Study stirs debate over transplants for alcoholics
Some gravely ill alcoholics who need a liver transplant shouldn't have to prove they can stay sober for six months to get one, doctors say in a study that could intensify the debate over whether those who destroy their organs by drinking deserve new ones.
In the small French study, the vast majority of the patients who got a liver without the wait stopped drinking after their surgery and were sober years later. The study involved patients who were suffering from alcohol-related hepatitis so severe that they were unlikely to survive a six-month delay.
The findings, reported in Thursday's New England Journal of Medicine, could boost demand for livers, already in scarce supply, and reopen a bitter dispute over whether alcoholics should even get transplants.
The controversy peaked in the 1990s when celebrities with drinking problems - Larry Hagman, David Crosby and Mickey Mantle - got liver transplants. More recently, British soccer star George Best received a new liver in 2002, started drinking again and died three years later.
Alcohol can cause lethal, liver-destroying diseases such as cirrhosis and hepatitis. Nearly one in five liver transplants in the U.S. go to current or former heavy drinkers. Transplant hospitals commonly require patients waiting for a new liver to give up drinking for six months as a way of assuring doctors they are serious about staying sober after the operation.
Drinkers severely ill with hepatitis account for a very small share of patients needing transplants. The French study suggests that dropping the six-month rule for these patients would increase demand for livers by only about 3 percent.
The study's lead author, Dr. Philippe Mathurin of Huriez Hospital in Lille, France, said a strict application of the six-month rule may be unfair to such patients. He said they are just as deserving as other liver patients, many of whom have diseases caused by poor lifestyle choices such as drug use or obesity.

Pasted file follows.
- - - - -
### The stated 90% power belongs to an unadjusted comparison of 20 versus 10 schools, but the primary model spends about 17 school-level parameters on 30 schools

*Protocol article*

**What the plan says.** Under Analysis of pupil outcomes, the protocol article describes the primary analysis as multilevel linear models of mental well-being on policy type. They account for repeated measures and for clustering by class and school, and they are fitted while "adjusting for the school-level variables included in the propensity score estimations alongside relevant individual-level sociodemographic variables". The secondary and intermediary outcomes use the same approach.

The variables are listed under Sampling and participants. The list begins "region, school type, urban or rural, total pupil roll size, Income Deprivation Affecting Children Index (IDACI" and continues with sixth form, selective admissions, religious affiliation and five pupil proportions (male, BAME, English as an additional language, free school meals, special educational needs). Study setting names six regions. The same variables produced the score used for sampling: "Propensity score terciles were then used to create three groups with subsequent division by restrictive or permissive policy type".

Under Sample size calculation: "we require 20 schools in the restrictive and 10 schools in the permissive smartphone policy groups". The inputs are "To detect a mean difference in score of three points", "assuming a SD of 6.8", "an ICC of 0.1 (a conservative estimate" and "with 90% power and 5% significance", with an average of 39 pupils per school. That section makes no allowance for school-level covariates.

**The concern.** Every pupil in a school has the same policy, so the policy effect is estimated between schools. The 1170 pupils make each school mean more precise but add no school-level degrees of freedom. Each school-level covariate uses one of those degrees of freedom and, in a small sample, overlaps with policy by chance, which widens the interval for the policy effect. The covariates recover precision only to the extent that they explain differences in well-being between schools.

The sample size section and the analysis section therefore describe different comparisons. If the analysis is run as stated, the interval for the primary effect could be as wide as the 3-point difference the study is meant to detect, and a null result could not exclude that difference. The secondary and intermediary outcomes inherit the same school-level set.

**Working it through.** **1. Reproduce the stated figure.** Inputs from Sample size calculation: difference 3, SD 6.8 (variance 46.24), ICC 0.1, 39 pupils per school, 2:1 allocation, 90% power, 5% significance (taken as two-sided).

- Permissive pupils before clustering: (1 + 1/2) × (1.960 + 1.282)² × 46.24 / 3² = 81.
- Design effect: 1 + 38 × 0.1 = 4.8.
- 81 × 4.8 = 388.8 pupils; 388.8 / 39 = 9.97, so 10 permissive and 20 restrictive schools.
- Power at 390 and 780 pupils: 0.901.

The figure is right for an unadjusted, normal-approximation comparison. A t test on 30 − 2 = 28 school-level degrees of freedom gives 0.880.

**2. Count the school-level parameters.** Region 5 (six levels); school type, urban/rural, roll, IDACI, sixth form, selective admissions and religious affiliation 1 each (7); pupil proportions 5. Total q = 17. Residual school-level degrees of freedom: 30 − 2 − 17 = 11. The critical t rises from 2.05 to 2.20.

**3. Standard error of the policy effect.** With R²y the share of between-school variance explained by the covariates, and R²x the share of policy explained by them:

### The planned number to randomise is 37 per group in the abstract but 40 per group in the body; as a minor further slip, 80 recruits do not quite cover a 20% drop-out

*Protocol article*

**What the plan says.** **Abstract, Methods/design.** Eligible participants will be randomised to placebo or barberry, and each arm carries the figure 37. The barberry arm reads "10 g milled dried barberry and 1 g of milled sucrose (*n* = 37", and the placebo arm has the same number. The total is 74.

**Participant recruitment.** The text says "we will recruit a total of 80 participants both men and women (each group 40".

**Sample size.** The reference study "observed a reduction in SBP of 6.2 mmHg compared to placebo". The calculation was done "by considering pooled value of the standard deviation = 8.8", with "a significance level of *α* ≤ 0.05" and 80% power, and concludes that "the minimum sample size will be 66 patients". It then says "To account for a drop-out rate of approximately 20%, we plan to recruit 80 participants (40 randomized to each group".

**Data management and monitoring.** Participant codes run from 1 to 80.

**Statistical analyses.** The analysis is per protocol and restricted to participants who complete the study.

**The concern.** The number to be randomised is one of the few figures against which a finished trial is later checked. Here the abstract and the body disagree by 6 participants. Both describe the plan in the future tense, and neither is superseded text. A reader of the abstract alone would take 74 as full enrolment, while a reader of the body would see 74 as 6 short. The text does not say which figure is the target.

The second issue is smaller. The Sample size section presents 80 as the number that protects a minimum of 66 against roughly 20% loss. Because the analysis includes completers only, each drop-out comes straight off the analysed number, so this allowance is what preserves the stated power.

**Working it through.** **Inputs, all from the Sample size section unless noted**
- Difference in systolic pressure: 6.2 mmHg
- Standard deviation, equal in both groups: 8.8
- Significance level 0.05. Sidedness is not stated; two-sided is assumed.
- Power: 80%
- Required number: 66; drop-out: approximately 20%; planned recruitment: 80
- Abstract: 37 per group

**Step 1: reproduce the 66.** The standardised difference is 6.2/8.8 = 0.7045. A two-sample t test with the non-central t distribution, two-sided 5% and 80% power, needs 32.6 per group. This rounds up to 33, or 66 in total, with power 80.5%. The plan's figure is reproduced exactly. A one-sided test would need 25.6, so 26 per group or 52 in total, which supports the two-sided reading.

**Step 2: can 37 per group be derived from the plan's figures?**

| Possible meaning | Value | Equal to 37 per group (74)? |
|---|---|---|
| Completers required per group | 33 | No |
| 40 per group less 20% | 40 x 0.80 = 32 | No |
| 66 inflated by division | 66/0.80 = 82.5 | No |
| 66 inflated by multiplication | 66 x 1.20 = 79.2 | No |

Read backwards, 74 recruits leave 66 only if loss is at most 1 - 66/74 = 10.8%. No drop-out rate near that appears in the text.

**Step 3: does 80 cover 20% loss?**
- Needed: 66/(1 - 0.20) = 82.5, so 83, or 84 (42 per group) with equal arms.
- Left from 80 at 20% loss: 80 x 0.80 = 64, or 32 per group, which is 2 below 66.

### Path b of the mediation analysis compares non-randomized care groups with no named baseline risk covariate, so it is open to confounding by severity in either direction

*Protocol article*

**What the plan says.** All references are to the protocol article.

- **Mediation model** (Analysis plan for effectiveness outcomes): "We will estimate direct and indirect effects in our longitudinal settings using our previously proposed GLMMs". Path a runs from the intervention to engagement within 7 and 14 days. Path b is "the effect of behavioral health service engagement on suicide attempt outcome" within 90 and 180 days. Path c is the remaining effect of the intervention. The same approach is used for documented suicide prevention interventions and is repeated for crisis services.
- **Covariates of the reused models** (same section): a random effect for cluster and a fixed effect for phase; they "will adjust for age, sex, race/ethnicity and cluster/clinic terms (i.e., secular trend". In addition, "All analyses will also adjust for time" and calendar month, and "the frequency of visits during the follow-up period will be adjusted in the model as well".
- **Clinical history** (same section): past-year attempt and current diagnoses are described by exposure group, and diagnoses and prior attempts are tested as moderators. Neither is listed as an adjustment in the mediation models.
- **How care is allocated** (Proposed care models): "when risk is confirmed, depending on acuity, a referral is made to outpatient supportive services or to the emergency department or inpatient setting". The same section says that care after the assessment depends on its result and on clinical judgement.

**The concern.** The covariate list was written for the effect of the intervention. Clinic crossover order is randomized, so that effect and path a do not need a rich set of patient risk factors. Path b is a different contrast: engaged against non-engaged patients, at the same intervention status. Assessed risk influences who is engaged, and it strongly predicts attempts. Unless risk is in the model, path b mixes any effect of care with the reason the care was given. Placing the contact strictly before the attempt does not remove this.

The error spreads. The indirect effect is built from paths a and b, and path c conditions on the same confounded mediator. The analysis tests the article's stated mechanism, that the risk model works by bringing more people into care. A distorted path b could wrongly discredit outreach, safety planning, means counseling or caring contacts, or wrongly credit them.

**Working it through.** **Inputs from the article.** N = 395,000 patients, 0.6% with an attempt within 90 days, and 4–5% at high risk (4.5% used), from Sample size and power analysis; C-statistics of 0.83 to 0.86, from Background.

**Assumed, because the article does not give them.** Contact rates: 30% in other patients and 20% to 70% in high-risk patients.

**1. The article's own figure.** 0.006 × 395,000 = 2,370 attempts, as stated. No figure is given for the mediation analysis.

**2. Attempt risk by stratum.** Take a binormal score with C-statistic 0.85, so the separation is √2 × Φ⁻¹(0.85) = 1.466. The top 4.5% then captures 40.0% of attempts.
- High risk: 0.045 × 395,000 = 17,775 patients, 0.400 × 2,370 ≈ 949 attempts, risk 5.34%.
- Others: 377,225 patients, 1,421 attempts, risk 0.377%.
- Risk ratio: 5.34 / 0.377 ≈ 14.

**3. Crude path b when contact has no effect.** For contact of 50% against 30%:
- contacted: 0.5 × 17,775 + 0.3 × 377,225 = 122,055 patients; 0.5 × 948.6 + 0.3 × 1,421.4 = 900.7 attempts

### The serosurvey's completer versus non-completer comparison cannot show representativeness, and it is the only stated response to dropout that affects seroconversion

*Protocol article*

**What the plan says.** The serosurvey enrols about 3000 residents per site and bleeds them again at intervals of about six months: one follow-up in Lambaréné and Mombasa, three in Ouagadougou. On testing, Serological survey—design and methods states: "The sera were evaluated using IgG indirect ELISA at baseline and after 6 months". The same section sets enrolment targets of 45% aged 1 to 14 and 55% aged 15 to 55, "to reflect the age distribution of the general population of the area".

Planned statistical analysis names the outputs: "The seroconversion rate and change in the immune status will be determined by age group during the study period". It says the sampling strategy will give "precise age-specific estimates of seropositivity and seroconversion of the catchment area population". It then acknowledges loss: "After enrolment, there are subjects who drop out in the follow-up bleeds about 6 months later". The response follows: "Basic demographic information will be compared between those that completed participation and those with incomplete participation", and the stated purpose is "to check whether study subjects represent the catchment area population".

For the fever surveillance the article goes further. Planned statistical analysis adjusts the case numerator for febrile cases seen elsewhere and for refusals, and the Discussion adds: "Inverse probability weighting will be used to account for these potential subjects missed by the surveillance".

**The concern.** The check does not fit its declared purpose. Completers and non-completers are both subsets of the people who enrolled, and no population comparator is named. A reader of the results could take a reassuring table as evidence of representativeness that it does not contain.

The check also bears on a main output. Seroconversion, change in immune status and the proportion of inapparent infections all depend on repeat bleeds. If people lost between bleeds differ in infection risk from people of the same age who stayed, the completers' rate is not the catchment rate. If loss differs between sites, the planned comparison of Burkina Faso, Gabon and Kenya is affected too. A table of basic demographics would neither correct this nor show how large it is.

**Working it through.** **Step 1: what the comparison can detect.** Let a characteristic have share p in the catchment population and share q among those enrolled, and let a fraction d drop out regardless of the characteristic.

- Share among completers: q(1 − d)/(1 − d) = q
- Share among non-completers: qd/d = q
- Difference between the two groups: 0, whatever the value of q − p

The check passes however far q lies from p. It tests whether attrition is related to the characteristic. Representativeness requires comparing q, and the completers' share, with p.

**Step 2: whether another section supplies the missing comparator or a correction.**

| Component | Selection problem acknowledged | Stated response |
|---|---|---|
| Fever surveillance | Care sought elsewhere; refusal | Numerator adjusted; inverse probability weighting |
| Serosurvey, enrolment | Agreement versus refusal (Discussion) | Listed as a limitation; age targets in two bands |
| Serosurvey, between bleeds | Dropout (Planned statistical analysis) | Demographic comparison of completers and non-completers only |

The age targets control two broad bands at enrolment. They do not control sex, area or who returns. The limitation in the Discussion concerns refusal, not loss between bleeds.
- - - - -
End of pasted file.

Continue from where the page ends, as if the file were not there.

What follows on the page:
Mathurin said he favors keeping the rule for other alcoholics with liver disease, noting that some can recover liver function simply by staying sober.
Dr. Robert S. Brown Jr., transplant director of New York-Presbyterian Hospital/Columbia University Medical Center, agreed it is time to rethink the six-month rule. "The challenge of this paper is to come up with better ways, both to treat alcoholism as a disease and to predict who will succeed with transplantation," he said.
Mathurin acknowledged that such a change could put more patients on the waiting list for organs, and said: "It means we have to increase the number of donors."
Nearly 6,300 liver transplants were performed last year in the United States, but more than 1,400 Americans died waiting for a new liver, according to the United Network for Organ Sharing. Adding more people to the list could mean longer waits and more deaths among non-drinkers.
Preschool teacher Jane Sussman, 59, has been waiting for a liver for more than a year. Doctors aren't sure what caused her liver condition, but it wasn't alcohol and she has never been a drinker. She doesn't want the list to get longer by adding more alcoholics.
"Who knows for sure if they're not going to start drinking right way?" Sussman said from her temporary home in Pittsburgh near her transplant hospital. An organ from a deceased donor is "the most amazing gift you'll get in your life. If you don't treat it right, it's a wasted gift that could have gone to someone else, like myself."
The French study involved 26 alcoholics with severe hepatitis who were not getting better with drug treatment. They were carefully selected: Among other things, all had support from family or friends. The patients pledged to quit drinking and received transplants. They were compared with a group of similar liver disease patients who weren't offered transplants.
Not surprisingly, those who got transplants did better: 77 percent were still alive six months later, compared with 23 percent of those who didn't get new livers.
Also, far fewer fell off the wagon than expected: Only three of the transplant patients started drinking again two to three years later, a rate much lower than the estimated 30 percent relapse rate in general among alcoholic patients who meet the six-month sobriety rule.
Dr. Christopher Hughes, director of liver transplantation at University of Pittsburgh Medical Center, said he is worried the pool of potential organ donors could shrink if the public believes organs are going to active drinkers.
"I think this will be very controversial. I don't think you'll find a lot of support for adopting this," Hughes said.
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